Total Ownership Cost Models for Valuing System Flexibility
Lane, Jo Ann
MetadataShow full item record
A significant challenge in systems engineering and acquisition is to justify investments in system flexibility as opposed to buying more features or copies of a less-flexible systems. The Total Ownership Cost (TOC) has the advantages of having clear cause-effect relationships that are easy to understand and reason about. We present two TOC models for valuing flexibility that have been calibrated to project data. One is for a single system; the other is for a family of systems. We also illustrate the use of TOC in acquisition decision situations, and discuss areas for further research in extending the models.
Showing items related by title, author, creator and subject.
McMasters, Alan W. (Monterey, California. Naval Postgraduate School, 1986-05); NPS55-86-011Two inventory models were proposed in an earlier report to replace the current models for determining the initial range and depth of wholesale level inventories of secondary items managed by the Navy's Ships Parts Control ...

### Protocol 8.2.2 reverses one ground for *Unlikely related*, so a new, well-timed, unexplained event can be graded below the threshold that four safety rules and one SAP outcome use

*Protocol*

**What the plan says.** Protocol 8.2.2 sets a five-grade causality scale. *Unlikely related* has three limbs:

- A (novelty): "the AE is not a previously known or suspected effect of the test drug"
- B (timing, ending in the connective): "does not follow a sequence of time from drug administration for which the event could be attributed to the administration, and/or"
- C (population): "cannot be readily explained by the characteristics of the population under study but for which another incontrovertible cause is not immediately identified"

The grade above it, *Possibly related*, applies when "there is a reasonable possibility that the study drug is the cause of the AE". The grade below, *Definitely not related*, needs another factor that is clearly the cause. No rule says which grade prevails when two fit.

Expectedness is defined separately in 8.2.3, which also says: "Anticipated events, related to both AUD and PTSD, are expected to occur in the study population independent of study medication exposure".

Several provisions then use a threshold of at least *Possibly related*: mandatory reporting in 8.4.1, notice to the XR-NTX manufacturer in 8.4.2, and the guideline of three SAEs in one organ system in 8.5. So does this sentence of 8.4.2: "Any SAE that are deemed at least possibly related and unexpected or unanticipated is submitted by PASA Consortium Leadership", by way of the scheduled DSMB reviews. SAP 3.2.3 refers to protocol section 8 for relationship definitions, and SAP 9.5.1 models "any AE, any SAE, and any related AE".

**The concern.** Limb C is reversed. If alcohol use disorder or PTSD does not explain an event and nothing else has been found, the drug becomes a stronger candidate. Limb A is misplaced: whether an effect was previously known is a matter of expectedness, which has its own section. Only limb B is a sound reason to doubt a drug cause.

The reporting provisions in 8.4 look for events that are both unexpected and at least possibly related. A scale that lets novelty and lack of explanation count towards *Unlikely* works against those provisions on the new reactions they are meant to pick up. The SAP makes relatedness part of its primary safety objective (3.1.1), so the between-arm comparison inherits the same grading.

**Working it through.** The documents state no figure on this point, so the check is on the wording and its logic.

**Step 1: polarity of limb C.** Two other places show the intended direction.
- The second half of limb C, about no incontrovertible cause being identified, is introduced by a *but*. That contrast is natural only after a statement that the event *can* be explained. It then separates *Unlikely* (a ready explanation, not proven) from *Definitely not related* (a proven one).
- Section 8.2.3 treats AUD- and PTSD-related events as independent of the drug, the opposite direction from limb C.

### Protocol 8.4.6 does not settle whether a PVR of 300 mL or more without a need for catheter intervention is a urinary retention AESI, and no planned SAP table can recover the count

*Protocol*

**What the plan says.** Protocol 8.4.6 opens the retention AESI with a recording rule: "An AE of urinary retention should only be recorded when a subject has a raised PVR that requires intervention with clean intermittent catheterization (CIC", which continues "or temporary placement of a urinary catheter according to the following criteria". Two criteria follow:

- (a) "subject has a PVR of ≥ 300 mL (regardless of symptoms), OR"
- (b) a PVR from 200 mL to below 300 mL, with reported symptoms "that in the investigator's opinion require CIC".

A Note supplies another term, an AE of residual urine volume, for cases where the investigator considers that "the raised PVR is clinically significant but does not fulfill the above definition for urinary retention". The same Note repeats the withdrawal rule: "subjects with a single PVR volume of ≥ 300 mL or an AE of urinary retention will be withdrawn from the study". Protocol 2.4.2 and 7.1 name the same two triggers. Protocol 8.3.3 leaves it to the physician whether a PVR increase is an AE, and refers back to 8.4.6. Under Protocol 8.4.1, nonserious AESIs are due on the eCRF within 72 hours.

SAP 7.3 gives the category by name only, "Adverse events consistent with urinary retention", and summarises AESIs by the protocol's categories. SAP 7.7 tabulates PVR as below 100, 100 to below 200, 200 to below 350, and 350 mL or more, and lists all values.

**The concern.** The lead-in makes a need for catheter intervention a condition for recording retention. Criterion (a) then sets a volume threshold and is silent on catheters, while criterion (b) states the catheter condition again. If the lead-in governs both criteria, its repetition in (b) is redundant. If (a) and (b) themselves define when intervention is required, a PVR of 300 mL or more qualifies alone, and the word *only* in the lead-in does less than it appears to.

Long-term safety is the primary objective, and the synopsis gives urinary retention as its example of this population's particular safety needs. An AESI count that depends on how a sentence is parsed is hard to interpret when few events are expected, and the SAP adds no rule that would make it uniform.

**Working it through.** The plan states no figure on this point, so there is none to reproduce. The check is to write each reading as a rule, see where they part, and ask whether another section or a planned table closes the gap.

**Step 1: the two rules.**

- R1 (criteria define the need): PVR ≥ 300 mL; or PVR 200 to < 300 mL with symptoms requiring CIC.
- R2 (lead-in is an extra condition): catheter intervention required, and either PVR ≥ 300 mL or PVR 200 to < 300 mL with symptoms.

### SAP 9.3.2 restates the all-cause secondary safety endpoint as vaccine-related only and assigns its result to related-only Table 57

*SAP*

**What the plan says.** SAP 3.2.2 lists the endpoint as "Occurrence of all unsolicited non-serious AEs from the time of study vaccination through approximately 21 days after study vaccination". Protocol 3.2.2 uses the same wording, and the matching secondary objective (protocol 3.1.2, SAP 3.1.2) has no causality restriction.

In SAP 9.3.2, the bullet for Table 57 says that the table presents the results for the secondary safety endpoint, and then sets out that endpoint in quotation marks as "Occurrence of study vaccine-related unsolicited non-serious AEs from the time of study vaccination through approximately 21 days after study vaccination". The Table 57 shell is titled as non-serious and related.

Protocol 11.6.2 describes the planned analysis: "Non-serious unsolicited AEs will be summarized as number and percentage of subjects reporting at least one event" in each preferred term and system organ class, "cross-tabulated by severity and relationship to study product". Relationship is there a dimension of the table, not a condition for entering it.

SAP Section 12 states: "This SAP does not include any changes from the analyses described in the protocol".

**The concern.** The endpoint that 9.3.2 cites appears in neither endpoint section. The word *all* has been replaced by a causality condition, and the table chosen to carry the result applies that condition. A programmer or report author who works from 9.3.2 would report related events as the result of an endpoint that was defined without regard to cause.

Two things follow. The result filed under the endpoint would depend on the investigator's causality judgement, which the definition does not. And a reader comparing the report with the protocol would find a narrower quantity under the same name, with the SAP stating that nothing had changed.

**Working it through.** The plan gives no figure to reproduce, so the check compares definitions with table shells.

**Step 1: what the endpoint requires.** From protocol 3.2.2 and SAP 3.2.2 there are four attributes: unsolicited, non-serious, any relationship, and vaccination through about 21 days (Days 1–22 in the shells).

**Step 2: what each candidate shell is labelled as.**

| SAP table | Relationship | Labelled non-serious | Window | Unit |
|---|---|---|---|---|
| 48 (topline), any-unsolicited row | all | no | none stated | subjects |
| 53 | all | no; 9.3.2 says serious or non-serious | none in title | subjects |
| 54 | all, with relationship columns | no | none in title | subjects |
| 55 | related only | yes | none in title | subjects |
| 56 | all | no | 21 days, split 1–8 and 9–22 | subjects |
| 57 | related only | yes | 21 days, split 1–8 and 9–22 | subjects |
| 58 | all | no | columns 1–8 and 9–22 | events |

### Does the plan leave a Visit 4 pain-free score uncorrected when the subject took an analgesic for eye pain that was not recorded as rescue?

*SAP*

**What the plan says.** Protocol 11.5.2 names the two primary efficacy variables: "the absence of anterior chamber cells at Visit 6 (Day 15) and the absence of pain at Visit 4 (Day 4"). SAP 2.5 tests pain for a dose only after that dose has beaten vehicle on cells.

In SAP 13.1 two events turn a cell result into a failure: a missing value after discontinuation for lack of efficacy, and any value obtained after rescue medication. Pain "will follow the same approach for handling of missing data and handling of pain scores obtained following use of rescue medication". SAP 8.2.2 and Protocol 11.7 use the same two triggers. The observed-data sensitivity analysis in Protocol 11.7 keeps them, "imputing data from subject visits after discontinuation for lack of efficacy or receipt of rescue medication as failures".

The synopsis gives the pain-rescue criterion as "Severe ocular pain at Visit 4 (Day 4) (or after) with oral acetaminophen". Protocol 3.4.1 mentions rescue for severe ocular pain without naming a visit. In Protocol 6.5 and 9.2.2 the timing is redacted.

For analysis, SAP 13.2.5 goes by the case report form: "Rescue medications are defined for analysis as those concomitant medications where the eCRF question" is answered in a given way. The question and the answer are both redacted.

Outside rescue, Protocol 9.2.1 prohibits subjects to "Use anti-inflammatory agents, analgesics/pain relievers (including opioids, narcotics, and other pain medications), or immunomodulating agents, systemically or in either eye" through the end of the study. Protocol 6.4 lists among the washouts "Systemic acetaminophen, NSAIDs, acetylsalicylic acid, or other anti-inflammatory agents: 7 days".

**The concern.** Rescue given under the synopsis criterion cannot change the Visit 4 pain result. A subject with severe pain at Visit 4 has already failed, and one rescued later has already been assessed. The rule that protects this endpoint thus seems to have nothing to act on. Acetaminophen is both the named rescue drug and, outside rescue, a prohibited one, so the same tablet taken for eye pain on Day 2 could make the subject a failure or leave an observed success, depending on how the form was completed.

Cannon, Christopher J. (Monterey, California. Naval Postgraduate School, 2007-09);Weapon systems and programs are becoming increasingly more dependent on software as a critical technology for the success of the programs. Along with this dependence on performance, the costs associated with software are ...
Goerger, Simon R.; McGinnis, Michael L.; Darken, Rudolph P. (Monterey, California: Naval Postgraduate School., 2005-01);The Department of Defense (DoD) relies heavily on mathematical models and computer simulations to analyze and acquire new weapon systems. Models and simulations help decision makers understand the differences between systems ...